Evading Autoruns, or: don't rely solely on Autoruns for security
Autoruns is a popular program for Windows to analyze all the different files, programs, and other items that run on system startup.
It is probably the most used tool for that purpose, and includes lots of nice to have features such as scanning files on Virustotal, hiding Microsoft entries, or management of autorun files to disable or delete items directly from within the program.
Evading Autoruns is a research paper by Kyle Hanslovan and Chris Bisnett from Huntress that reveals multiple evasion methods that malicious users could make use of to hide activities on the computer or in a network.
The researchers reveal multiple methods that attackers may use to hide their activity. Nested commands for instance may be used to execute multiple programs using a single startup item. These commands, e.g. &&, & or || combine one or multiple commands, usually by adding a malicious command after a legitimate command.
One of the issues that arises in Autoruns is that many users have configured the program to hide Microsoft entries as they are considered save by many. The problem is that hiding Microsoft entries may hide these command constructs.
Other techniques that the security researchers describe are:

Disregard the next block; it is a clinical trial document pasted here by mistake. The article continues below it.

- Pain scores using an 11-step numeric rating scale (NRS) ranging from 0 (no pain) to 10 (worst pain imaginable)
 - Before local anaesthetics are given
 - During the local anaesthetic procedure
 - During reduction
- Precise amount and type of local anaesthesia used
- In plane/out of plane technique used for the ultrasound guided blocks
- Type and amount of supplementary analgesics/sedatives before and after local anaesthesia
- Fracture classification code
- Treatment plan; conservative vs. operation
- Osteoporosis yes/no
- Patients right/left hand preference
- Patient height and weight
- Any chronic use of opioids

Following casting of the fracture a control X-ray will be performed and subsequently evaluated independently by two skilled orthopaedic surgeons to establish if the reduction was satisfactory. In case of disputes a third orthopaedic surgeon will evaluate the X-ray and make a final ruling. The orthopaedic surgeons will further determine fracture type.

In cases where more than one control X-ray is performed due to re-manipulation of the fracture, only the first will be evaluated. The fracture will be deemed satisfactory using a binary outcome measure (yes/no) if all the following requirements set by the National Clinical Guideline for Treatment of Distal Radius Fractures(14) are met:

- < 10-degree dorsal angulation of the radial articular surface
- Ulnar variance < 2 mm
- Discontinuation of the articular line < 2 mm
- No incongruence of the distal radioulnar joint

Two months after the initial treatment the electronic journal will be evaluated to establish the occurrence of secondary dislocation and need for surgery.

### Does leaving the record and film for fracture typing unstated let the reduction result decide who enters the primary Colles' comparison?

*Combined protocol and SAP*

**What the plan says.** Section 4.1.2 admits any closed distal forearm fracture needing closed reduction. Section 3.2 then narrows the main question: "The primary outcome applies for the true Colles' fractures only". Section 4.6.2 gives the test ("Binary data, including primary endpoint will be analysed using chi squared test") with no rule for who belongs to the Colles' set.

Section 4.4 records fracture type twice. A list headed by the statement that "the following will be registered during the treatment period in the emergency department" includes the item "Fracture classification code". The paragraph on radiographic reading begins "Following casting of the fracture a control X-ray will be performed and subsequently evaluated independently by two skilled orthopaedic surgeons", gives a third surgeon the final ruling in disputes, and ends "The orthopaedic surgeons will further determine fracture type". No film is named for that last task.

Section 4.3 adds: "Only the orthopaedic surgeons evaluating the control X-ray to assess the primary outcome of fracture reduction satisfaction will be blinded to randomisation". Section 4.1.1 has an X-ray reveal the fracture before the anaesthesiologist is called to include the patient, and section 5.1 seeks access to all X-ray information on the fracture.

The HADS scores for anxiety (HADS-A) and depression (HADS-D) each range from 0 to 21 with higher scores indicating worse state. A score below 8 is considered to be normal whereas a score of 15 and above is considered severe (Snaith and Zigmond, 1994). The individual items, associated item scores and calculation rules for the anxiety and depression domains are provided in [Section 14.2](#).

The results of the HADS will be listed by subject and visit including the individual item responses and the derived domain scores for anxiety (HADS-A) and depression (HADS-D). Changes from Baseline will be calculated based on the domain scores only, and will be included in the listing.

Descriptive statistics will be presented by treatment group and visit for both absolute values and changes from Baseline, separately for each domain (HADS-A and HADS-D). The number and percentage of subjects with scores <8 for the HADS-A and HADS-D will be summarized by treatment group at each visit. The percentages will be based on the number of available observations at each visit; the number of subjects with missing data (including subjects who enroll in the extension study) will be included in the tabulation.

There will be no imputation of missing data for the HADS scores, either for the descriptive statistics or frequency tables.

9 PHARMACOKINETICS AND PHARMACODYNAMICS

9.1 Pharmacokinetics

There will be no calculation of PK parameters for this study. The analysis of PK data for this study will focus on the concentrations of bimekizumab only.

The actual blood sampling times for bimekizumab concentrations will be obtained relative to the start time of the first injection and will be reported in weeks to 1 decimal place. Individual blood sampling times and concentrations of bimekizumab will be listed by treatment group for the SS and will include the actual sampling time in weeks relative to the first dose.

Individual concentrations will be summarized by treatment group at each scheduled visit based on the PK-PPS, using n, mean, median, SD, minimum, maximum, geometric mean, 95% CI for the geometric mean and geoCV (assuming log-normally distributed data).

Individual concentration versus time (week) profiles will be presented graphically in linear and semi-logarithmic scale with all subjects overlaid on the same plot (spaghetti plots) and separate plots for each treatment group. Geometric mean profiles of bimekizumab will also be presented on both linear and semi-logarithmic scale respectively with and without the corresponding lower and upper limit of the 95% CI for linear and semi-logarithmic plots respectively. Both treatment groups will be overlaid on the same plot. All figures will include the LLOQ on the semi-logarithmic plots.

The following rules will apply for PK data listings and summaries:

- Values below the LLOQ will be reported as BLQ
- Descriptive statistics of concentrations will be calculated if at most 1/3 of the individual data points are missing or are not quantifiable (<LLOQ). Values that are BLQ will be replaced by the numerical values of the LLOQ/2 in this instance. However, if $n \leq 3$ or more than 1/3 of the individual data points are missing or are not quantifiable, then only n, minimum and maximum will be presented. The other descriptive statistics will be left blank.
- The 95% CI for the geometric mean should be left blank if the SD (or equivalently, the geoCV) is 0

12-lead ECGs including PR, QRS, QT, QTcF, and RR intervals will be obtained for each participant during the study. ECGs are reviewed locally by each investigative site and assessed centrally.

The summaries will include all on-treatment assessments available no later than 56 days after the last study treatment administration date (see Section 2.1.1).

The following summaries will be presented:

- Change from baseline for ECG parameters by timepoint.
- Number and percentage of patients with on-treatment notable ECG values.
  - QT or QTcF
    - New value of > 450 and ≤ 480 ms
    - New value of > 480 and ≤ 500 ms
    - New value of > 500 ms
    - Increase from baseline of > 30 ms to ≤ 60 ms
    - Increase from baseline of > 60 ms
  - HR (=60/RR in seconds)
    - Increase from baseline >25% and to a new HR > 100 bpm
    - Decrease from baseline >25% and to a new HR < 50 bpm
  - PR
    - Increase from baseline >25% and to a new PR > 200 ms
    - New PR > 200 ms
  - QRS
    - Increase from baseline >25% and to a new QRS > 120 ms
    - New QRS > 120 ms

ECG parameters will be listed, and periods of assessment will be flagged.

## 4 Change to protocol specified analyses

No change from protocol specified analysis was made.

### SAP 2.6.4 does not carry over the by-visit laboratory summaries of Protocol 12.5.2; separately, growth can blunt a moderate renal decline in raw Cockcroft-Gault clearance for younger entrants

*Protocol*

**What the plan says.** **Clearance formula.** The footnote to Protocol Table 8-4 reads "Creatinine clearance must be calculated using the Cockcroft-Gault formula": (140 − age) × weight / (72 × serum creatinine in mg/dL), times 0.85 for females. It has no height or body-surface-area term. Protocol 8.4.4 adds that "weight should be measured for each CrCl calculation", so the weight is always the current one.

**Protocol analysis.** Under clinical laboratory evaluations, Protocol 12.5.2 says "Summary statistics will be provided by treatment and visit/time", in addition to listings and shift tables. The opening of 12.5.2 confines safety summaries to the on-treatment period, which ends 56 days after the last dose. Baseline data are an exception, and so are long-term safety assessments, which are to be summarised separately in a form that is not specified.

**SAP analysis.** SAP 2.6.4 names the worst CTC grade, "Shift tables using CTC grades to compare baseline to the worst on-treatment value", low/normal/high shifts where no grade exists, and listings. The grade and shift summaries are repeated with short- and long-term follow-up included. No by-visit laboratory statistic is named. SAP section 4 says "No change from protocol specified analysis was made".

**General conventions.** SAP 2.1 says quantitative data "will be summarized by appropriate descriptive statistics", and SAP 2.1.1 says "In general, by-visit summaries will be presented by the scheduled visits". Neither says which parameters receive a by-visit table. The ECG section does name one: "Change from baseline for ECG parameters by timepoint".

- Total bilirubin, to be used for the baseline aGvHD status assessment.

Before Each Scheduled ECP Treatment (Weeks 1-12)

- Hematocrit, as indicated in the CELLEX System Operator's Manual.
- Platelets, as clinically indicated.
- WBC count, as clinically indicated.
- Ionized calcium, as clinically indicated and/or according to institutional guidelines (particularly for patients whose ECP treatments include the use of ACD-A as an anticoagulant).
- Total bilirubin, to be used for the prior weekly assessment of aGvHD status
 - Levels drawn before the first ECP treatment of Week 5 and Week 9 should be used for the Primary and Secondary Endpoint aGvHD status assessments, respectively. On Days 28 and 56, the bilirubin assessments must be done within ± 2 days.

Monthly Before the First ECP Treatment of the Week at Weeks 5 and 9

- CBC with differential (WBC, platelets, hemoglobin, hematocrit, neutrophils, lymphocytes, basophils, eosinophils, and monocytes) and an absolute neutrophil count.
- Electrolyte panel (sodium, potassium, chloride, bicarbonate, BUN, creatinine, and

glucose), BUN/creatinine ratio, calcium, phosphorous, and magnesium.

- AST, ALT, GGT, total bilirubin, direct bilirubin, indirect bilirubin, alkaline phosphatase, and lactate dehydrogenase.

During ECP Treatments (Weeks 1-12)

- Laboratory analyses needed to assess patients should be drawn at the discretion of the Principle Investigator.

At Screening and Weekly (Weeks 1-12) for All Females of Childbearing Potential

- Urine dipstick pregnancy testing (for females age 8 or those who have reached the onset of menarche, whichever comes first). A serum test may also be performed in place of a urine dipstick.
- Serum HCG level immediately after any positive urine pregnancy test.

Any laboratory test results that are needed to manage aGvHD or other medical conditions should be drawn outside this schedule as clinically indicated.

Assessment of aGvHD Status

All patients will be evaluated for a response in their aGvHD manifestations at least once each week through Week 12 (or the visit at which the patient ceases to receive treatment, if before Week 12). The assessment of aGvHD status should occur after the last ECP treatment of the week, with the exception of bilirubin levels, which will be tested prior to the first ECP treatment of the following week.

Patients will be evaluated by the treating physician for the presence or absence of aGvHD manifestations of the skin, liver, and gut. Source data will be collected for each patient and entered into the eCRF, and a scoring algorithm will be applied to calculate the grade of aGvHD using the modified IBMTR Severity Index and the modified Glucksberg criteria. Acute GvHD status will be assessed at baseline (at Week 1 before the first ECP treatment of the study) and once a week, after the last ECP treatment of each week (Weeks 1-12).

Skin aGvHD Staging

- Shell32.dll Indirection
- DLL Hijacking
- Service DLL Bug
- Extension Search Order Bug
- SIP Hijacking
- .INF Scriptlets
The researchers come to the conclusion that Autoruns is a great tool for enumerating startup programs and files, but that it is not a security tool.
They suggest that administrators and users use it to enumerate data, and that they analyze the data the tool gathered using other means. Attackers will use these techniques and more complex ones to evade detection in Autoruns.
As far as things are concerned that you may do to make it more difficult for attackers to hide something, the following is helpful:
- Don't hide Microsoft and Windows entries in Autoruns. You find the option under Options > Hide Microsoft Entries and Options > Hide Windows entries. This displays more data, but it is important to see it from a security point of view.
- Enable the "verify code signatures" and "check virustotal.com" options in Options > Scan Options.
- Review any cmd.exe, pcalua, or SyncAppvPublishingService entries.
- Go through all entries and look for nested commands (may be easier to use the command line options to enumerate all and use find operations to go through the listing).